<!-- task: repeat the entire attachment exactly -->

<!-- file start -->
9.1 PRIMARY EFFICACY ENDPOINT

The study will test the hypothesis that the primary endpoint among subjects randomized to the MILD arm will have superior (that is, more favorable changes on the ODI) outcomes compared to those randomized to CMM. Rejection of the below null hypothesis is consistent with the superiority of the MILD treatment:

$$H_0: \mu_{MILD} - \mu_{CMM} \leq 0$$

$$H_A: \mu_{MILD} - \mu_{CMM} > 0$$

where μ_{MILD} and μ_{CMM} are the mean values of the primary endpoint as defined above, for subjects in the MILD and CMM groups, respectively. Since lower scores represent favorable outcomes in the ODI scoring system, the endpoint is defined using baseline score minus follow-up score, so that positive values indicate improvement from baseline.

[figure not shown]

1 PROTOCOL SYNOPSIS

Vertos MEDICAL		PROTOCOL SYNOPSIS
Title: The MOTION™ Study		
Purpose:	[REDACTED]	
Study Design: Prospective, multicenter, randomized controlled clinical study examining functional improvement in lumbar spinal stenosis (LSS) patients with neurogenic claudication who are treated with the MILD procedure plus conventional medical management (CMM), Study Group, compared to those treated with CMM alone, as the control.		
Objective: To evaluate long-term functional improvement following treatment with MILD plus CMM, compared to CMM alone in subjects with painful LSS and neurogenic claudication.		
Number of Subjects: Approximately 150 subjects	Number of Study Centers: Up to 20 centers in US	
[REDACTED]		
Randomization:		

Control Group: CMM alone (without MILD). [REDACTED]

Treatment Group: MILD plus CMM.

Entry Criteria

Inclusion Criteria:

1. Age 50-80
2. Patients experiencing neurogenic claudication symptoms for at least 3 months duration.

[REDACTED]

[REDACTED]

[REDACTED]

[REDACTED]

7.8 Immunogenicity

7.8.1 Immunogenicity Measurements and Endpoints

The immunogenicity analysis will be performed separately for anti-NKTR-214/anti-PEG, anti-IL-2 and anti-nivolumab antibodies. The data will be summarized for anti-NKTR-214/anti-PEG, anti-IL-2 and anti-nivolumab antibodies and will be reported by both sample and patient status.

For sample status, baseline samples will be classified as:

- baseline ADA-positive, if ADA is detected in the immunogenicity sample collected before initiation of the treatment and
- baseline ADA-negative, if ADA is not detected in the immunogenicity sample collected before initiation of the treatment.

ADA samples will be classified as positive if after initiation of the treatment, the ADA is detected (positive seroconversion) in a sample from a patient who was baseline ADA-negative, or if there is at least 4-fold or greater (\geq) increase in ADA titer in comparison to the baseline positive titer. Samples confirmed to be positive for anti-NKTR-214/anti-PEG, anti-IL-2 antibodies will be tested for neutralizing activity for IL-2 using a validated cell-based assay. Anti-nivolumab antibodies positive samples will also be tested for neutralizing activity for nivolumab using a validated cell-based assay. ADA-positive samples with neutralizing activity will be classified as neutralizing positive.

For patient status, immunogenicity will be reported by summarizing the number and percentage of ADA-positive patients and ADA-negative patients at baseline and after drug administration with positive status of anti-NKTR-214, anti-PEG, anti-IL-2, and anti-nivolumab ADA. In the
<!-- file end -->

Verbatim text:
9.1 PRIMARY EFFICACY ENDPOINT

The study will test the hypothesis that the primary endpoint among subjects randomized to the MILD arm will have superior (that is, more favorable changes on the ODI) outcomes compared to those randomized to CMM. Rejection of the below null hypothesis is consistent with the superiority of the MILD treatment:

$$H_0: \mu_{MILD} - \mu_{CMM} \leq 0$$

$$H_A: \mu_{MILD} - \mu_{CMM} > 0$$

where μ_{MILD} and μ_{CMM} are the mean values of the primary endpoint as defined above, for subjects in the MILD and CMM groups, respectively. Since lower scores represent favorable outcomes in the ODI scoring system, the endpoint is defined using baseline score minus follow-up score, so that positive values indicate improvement from baseline.

[figure not shown]

1 PROTOCOL SYNOPSIS

Vertos MEDICAL		PROTOCOL SYNOPSIS
Title: The MOTION™ Study		
Purpose:	[REDACTED]	
Study Design: Prospective, multicenter, randomized controlled clinical study examining functional improvement in lumbar spinal stenosis (LSS) patients with neurogenic claudication who are treated with the MILD procedure plus conventional medical management (CMM), Study Group, compared to those treated with CMM alone, as the control.		
Objective: To evaluate long-term functional improvement following treatment with MILD plus CMM, compared to CMM alone in subjects with painful LSS and neurogenic claudication.		
Number of Subjects: Approximately 150 subjects	Number of Study Centers: Up to 20 centers in US	
[REDACTED]		
Randomization:		

Control Group: CMM alone (without MILD). [REDACTED]

Treatment Group: MILD plus CMM.

Entry Criteria

Inclusion Criteria:

1. Age 50-80
2. Patients experiencing neurogenic claudication symptoms for at least 3 months duration.

[REDACTED]

[REDACTED]

[REDACTED]

[REDACTED]

7.8 Immunogenicity

7.8.1 Immunogenicity Measurements and Endpoints

The immunogenicity analysis will be performed separately for anti-NKTR-214/anti-PEG, anti-IL-2 and anti-nivolumab antibodies. The data will be summarized for anti-NKTR-214/anti-PEG, anti-IL-2 and anti-nivolumab antibodies and will be reported by both sample and patient status.

For sample status, baseline samples will be classified as:

- baseline ADA-positive, if ADA is detected in the immunogenicity sample collected before initiation of the treatment and
- baseline ADA-negative, if ADA is not detected in the immunogenicity sample collected before initiation of the treatment.

ADA samples will be classified as positive if after initiation of the treatment, the ADA is detected (positive seroconversion) in a sample from a patient who was baseline ADA-negative, or if there is at least 4-fold or greater (\geq) increase in ADA titer in comparison to the baseline positive titer. Samples confirmed to be positive for anti-NKTR-214/anti-PEG, anti-IL-2 antibodies will be tested for neutralizing activity for IL-2 using a validated cell-based assay. Anti-nivolumab antibodies positive samples will also be tested for neutralizing activity for nivolumab using a validated cell-based assay. ADA-positive samples with neutralizing activity will be classified as neutralizing positive.

For patient status, immunogenicity will be reported by summarizing the number and percentage of ADA-positive patients and ADA-negative patients at baseline and after drug administration with positive status of anti-NKTR-214, anti-PEG, anti-IL-2, and anti-nivolumab ADA. In the